"Tennis for Two" was the first video game created, and served as a forerunner to the video games of this era.
The game was introduced at Brookhaven National Laboratory on October 15, 1958, and drew in hundreds of visitors for a chance to play the new electronic tennis game.
More than 50 years later, video games, particularly high-action, shoot-em-up games, have been shown to improve cognitive function. A game with a detailed environment, which closely resembles real life scenarios, causes the player to concentrate more on the game, and in turn, boosts cognitive functions.
According to Unitec, first-person shooter fantasy games have not shown the same cognitive improvements as first-person shooter games more aligned with reality.
Video games are now being used as learning tools for students, and professionals. Playing high-action games improved test takers skills by increasing their accuracy, multitasking skills, speed, and vision.
According to the Washington Post and NPR.org, American soldiers are complementing their military training by utilizing high-action, shoot-em-up games like Halo and Full Spectrum Warrior to increase their awareness, and to give them a sense of an actual war zone.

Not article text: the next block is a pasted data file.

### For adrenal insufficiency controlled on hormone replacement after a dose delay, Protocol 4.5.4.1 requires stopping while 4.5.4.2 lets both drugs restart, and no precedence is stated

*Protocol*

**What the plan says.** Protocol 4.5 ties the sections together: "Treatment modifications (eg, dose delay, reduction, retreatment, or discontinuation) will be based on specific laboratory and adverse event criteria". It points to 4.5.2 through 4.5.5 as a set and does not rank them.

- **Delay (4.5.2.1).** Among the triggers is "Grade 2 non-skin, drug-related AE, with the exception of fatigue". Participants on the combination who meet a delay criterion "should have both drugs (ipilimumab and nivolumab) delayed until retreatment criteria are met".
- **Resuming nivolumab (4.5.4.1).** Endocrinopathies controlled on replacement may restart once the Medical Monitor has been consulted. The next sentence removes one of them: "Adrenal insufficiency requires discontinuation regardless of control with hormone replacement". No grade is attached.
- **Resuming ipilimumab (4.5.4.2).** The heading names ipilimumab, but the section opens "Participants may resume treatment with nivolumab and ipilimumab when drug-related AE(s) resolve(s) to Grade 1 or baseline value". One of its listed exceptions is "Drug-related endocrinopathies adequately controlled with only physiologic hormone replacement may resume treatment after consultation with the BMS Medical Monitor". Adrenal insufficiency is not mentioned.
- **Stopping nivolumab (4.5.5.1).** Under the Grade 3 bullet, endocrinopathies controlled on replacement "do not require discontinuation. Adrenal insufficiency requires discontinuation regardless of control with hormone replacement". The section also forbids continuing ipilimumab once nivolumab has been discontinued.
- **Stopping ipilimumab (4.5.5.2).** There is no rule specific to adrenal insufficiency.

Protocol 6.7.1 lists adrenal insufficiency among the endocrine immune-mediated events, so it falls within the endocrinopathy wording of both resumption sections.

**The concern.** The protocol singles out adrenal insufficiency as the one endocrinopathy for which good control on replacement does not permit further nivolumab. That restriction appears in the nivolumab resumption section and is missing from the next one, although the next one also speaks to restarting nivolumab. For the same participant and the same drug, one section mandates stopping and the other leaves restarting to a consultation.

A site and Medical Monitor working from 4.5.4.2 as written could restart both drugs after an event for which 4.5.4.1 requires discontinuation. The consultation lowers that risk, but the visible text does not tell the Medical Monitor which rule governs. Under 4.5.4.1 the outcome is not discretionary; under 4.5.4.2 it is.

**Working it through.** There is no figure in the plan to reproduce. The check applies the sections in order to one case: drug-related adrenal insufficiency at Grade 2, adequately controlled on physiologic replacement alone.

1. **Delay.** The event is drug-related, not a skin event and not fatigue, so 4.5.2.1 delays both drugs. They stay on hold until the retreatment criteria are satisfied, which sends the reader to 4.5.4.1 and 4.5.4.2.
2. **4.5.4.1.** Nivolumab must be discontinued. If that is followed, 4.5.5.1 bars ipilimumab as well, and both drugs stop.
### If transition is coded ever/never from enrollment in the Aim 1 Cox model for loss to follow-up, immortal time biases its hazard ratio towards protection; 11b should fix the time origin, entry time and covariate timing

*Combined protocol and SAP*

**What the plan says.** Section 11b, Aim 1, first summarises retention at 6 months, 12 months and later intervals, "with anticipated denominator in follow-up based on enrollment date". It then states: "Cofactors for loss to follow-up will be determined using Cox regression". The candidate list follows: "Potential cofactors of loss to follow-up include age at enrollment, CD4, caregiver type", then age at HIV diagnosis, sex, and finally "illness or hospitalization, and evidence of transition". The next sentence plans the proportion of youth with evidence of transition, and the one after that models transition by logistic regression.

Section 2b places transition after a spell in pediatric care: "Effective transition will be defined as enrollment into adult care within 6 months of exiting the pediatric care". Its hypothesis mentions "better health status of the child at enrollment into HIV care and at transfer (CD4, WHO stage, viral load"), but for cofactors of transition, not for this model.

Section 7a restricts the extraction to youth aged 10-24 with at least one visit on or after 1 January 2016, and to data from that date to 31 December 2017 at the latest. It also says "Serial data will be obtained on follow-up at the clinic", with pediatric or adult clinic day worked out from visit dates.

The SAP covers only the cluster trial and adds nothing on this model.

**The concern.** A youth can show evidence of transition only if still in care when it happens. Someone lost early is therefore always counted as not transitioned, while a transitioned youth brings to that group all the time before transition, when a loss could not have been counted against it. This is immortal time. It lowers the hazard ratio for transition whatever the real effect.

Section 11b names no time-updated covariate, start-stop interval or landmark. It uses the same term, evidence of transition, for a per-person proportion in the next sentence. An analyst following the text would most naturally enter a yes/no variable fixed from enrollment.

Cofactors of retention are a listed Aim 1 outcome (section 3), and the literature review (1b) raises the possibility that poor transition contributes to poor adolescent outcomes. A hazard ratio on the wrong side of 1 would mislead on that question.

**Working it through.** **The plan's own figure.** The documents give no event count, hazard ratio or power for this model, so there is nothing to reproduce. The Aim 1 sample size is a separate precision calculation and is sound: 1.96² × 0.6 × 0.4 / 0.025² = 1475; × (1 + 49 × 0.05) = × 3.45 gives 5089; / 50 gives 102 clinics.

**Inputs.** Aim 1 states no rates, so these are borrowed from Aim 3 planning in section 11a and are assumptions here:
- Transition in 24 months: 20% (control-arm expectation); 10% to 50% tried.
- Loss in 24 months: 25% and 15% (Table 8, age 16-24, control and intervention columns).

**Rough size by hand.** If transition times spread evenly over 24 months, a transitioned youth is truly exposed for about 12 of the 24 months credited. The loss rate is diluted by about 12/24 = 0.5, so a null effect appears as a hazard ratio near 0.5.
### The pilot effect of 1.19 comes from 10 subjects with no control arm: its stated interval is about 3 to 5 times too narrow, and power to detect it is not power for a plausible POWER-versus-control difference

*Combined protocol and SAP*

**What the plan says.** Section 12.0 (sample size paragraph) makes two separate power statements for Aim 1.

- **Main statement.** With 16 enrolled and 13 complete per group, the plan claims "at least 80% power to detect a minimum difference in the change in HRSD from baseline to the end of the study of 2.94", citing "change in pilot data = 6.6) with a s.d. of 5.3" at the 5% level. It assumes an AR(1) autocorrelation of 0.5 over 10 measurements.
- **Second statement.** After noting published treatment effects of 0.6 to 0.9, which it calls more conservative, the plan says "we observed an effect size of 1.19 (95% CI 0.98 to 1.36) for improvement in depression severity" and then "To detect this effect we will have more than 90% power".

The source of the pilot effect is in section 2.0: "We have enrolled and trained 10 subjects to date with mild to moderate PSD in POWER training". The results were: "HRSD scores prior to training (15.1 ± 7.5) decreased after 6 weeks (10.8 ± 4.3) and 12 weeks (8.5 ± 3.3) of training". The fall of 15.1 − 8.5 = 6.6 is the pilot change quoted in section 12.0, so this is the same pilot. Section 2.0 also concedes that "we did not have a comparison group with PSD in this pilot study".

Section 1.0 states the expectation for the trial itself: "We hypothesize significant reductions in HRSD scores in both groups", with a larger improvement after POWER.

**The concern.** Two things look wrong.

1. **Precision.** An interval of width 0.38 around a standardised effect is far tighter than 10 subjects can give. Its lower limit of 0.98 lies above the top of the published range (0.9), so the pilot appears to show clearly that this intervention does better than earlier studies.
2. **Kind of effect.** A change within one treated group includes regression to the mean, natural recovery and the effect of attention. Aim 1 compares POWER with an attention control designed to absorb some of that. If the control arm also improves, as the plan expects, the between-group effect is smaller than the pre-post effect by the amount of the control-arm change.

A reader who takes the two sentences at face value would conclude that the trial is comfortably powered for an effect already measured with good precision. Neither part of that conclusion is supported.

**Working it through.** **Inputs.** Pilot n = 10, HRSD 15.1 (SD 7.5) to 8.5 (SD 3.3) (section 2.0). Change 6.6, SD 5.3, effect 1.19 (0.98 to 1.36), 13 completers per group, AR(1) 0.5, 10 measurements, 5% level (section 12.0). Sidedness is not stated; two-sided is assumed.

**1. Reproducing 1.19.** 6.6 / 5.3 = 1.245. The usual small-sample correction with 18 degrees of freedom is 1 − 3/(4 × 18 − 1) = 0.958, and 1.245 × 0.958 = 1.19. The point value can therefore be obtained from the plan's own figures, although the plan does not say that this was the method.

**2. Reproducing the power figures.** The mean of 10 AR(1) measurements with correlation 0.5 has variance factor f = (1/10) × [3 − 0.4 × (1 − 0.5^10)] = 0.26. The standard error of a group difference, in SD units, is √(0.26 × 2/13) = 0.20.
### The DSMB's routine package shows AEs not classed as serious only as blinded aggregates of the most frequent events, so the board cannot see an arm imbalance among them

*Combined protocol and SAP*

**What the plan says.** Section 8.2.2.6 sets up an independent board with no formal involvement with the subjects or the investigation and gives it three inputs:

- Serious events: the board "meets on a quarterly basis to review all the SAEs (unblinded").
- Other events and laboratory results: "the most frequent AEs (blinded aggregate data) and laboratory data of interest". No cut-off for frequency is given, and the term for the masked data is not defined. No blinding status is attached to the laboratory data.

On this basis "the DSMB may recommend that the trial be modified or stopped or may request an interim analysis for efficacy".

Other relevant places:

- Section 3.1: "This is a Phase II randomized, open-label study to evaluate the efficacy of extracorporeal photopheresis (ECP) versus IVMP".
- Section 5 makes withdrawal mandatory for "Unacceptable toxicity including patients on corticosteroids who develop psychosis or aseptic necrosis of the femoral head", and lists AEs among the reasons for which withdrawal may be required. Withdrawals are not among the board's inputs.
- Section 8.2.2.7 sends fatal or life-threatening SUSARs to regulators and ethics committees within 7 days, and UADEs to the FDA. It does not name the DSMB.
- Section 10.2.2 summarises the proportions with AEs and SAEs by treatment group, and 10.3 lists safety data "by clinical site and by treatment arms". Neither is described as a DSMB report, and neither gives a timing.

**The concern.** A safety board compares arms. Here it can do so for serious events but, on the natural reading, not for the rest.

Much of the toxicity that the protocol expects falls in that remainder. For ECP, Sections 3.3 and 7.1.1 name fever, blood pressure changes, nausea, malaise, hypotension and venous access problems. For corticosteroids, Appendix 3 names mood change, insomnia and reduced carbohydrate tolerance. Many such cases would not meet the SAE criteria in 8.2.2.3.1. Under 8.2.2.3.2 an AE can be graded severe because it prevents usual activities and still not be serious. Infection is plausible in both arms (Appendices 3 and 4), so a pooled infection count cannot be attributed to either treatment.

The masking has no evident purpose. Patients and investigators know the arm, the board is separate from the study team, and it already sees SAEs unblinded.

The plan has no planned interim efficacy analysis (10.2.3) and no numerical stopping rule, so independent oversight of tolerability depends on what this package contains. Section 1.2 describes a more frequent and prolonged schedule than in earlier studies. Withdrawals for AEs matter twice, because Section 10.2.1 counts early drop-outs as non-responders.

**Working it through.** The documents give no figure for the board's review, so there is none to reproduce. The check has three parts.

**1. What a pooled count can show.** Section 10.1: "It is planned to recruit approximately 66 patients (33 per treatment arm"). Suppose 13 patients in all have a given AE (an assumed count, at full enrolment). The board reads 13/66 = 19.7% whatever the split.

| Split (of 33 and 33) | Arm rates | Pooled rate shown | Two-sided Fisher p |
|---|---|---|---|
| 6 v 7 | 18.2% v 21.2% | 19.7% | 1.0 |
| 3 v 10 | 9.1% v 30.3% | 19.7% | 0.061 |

In doing this, soldiers will familiarize themselves with similar conditions they may have to deal with and will improve their cognitive functions on the battlefield.
As for the original "Tennis for Two" game, it involved only two players at a time. The controllers for each player were connected to an analogue computer, and an oscilloscope was used for a screen. William Higinbotham, the creator of the game, was a nuclear physicist who had worked on the Manhattan Project and also lobbied for nuclear proliferation.
"Tennis for Two" was a two-dimensional game that utilized a digital dot, viewed on the oscilloscope, to serve as a tennis ball. The controllers, which contained buttons and dials, served as digital racquets to serve the ball.
This early invention paved the way for the future development of action-packed games that are popular in today's gaming society.